The characters are largely aware of the cyclical nature of harmful behavior. For instance, Sofia tells Eleanor Jane that societal influence makes it almost inevitable that her baby boy will grow up to be a racist. Only by forcefully talking back to the men who abuse them and showing them a new way of doing things do the women of the novel break these cycles of sexism and violence, causing the men who abused them to stop and reexamine their ways.
Many characters in the novel break the boundaries of traditional male or female gender roles. Sofia’s strength and sass, Shug’s sexual assertiveness, and Harpo’s insecurity are major examples of such disparity between a character’s gender and the traits he or she displays. This blurring of gender traits and roles sometimes involves sexual ambiguity, as we see in the sexual relationship that develops between Celie and Shug.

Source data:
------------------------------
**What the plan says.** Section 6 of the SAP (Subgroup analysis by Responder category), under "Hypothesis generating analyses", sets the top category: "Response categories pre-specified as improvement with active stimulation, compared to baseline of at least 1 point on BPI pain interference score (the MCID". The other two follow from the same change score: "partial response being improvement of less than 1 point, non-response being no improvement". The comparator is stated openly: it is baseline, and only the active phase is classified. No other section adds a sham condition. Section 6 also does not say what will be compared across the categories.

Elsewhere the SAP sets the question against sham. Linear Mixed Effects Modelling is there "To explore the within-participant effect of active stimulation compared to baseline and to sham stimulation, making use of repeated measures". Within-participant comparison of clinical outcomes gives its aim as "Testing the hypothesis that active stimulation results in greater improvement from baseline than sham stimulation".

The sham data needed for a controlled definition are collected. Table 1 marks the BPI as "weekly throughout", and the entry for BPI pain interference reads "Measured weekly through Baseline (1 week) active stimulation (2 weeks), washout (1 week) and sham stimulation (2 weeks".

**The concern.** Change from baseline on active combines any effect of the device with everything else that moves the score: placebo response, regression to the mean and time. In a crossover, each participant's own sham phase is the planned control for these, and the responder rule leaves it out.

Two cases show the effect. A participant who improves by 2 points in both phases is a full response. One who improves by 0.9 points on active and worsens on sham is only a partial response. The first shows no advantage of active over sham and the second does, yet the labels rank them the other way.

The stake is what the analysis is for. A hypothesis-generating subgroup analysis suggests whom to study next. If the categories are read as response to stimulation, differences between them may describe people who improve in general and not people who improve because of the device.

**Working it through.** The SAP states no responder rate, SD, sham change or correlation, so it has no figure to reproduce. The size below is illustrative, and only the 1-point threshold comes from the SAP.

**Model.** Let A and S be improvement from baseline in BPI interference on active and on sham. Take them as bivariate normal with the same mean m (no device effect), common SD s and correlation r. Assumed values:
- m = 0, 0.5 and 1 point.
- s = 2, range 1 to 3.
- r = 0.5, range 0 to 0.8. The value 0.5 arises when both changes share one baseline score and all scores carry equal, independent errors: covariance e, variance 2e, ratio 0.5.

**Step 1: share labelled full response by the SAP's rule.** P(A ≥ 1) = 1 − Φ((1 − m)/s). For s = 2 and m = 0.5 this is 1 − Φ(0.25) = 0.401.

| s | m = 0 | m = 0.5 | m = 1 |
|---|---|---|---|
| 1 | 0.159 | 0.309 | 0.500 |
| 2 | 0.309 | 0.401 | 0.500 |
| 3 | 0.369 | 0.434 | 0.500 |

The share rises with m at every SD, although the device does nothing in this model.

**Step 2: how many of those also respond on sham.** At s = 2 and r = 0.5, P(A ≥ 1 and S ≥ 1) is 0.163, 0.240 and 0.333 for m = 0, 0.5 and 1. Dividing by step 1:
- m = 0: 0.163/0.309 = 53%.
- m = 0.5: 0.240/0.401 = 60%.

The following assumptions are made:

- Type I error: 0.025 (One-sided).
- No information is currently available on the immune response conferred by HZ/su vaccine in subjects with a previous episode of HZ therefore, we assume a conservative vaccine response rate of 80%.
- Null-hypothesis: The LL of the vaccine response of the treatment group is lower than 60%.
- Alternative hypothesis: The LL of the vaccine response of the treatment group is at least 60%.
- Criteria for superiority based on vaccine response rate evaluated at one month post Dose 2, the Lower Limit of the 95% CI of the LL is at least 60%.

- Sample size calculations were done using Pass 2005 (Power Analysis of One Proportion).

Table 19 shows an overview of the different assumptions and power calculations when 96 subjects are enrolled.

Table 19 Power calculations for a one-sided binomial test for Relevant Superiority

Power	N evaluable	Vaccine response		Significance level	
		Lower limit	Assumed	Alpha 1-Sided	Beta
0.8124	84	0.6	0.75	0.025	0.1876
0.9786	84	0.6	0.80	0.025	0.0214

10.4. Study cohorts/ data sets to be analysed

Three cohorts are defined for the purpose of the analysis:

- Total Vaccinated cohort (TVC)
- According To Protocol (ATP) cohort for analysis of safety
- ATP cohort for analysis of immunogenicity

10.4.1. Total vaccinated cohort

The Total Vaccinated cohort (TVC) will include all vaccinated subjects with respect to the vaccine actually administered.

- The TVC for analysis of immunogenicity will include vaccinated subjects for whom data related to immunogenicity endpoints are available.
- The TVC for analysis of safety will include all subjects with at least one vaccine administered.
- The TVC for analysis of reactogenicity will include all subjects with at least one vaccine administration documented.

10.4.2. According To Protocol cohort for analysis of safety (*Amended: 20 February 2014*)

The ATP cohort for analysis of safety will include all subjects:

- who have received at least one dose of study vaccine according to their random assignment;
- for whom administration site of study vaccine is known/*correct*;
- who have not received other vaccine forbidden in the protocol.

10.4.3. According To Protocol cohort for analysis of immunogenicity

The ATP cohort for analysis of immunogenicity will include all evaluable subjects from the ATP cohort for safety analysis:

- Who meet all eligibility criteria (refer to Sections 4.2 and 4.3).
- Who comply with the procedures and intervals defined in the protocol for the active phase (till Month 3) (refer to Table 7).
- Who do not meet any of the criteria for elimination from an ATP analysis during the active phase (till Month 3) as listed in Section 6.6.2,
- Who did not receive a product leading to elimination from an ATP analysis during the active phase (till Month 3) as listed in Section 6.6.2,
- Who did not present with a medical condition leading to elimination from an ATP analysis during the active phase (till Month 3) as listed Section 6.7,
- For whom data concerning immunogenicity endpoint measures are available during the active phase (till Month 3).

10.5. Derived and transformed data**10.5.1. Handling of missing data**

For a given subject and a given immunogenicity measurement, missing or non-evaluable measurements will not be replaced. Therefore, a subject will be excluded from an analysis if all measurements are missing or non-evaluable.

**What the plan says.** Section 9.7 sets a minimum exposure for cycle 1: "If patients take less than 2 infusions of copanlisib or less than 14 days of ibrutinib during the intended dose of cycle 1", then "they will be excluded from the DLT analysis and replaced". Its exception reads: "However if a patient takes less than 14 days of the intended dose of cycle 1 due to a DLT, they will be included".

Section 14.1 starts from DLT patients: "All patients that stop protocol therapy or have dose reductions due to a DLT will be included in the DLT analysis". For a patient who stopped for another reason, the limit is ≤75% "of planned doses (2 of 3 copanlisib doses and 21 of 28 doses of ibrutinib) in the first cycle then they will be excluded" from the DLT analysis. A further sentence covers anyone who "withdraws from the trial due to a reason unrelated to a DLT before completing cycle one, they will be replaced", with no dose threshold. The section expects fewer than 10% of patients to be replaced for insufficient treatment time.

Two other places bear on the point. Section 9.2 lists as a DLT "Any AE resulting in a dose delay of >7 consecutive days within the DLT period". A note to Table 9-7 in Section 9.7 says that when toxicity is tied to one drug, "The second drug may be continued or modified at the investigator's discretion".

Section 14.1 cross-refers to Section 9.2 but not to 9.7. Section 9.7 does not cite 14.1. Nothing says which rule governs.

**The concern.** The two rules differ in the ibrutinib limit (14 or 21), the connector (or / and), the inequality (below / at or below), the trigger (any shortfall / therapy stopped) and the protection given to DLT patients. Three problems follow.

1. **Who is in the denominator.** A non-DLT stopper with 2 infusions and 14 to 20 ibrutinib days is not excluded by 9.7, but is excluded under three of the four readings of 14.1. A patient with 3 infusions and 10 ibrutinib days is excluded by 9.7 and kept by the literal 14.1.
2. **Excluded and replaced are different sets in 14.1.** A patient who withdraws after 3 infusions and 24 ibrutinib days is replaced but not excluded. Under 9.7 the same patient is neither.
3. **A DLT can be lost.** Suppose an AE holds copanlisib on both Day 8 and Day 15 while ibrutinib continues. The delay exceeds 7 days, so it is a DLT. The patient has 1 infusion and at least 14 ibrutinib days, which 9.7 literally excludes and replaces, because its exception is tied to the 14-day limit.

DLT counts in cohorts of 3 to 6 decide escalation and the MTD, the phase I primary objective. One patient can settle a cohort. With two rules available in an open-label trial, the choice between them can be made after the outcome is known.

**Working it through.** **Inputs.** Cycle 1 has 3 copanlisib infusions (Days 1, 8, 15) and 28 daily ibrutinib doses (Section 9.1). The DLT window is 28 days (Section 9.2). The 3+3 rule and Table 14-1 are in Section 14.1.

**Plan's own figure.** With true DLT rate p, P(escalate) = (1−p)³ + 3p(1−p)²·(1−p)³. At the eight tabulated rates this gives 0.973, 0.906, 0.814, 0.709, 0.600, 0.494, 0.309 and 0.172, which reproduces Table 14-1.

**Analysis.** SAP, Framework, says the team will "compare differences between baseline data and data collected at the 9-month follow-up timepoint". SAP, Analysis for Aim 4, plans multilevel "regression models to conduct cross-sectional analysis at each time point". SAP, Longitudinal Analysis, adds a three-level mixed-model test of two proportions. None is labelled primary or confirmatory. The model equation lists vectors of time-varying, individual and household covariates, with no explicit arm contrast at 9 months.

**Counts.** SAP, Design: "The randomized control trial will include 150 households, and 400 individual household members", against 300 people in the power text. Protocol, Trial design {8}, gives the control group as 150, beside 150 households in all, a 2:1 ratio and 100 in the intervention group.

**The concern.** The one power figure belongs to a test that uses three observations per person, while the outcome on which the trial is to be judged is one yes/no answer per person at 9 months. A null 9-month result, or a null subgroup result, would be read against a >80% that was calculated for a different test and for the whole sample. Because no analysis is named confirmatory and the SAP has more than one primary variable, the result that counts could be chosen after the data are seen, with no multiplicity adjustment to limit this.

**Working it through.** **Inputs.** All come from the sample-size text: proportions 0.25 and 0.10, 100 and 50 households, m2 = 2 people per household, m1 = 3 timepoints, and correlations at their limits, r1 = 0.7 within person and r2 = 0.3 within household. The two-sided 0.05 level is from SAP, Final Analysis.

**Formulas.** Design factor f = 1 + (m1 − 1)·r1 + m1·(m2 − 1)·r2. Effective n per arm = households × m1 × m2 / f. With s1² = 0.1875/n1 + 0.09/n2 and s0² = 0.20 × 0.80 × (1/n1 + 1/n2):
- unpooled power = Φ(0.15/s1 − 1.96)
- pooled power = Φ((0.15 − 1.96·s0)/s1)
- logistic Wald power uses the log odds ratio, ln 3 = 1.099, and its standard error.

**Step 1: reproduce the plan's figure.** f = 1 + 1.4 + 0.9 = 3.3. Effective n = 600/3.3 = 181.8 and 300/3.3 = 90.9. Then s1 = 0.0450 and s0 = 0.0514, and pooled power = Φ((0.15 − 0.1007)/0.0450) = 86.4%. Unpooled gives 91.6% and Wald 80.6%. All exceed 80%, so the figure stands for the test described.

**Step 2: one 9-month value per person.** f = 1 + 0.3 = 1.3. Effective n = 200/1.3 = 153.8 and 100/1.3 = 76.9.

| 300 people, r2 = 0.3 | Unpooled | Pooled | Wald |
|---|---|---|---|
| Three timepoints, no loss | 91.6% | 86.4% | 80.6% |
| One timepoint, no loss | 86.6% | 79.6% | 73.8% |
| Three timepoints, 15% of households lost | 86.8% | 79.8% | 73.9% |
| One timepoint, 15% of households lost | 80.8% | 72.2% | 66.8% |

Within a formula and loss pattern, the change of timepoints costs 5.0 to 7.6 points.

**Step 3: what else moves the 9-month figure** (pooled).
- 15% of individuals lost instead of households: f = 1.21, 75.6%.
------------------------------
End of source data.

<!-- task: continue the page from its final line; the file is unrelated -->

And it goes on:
Disruption of gender roles sometimes causes problems. Harpo’s insecurity about his masculinity leads to marital problems and his attempts to beat Sofia. Likewise, Shug’s confident sexuality and resistance to male domination cause her to be labeled a tramp. Throughout the novel, Walker wishes to emphasize that gender and sexuality are not as simple as we may believe. Her novel subverts and defies the traditional ways in which we understand women to be women and men to be men.